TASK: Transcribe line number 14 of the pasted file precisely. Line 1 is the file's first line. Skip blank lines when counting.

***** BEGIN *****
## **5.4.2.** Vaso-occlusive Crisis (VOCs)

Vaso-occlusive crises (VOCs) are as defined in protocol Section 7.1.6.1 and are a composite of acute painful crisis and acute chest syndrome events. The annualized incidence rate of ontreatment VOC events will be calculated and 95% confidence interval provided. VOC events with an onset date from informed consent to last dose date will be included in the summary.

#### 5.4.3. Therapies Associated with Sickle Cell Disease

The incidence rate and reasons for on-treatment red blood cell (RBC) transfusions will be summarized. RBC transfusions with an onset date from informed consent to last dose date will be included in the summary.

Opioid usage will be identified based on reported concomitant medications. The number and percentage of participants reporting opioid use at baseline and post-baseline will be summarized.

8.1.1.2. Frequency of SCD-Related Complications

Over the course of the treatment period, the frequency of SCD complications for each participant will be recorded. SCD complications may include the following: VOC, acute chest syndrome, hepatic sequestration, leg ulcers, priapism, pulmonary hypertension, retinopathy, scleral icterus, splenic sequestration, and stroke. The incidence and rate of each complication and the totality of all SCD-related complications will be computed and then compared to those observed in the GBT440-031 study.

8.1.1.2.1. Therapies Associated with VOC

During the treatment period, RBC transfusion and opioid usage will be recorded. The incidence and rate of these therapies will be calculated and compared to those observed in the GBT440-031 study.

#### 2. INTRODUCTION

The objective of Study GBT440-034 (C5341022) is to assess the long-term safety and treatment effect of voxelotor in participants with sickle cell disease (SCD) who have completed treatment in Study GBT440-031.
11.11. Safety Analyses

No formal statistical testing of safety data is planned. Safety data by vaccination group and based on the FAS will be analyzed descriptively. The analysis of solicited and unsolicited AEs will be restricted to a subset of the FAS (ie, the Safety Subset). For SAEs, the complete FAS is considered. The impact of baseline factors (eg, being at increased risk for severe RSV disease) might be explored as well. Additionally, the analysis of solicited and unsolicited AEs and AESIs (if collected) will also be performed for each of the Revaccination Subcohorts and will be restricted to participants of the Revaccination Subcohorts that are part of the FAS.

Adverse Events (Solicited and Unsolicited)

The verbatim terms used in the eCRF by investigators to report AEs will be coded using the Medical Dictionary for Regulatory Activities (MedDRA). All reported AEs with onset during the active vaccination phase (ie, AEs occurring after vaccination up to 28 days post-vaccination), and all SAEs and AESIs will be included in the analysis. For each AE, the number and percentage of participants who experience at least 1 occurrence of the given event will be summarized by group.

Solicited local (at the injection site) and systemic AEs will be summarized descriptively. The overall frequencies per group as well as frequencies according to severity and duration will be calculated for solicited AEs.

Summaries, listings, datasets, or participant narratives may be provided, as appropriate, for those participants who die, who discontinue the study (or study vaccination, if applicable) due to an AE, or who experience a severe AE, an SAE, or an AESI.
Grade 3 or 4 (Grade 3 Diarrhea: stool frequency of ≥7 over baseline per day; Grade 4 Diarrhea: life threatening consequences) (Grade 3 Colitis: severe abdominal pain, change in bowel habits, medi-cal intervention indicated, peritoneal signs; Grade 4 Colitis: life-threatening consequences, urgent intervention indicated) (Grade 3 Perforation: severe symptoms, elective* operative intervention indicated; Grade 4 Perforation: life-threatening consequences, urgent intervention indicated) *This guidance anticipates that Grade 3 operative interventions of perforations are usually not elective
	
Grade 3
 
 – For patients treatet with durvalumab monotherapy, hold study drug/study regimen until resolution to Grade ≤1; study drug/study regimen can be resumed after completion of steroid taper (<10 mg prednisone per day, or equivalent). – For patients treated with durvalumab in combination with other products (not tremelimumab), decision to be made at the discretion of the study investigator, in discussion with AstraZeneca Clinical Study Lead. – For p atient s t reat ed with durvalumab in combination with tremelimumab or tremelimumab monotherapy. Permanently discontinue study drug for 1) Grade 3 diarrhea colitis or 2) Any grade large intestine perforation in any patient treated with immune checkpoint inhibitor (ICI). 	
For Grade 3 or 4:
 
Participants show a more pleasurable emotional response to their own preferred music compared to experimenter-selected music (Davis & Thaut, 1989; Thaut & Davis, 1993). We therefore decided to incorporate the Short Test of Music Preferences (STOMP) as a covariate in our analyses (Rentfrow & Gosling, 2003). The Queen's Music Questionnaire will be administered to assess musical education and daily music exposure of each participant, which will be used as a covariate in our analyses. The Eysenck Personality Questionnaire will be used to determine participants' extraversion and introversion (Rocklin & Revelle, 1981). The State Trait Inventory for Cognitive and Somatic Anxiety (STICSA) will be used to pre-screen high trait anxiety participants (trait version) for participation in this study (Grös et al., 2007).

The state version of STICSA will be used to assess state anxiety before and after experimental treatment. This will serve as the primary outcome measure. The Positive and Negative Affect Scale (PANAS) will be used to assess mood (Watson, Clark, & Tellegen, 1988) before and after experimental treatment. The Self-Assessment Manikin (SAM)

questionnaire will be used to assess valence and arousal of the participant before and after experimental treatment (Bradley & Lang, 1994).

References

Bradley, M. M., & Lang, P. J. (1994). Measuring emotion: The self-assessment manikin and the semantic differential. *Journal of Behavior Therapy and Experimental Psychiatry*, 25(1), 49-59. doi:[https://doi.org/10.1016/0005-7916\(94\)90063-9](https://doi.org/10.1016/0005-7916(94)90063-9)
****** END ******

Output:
Adverse Events (Solicited and Unsolicited)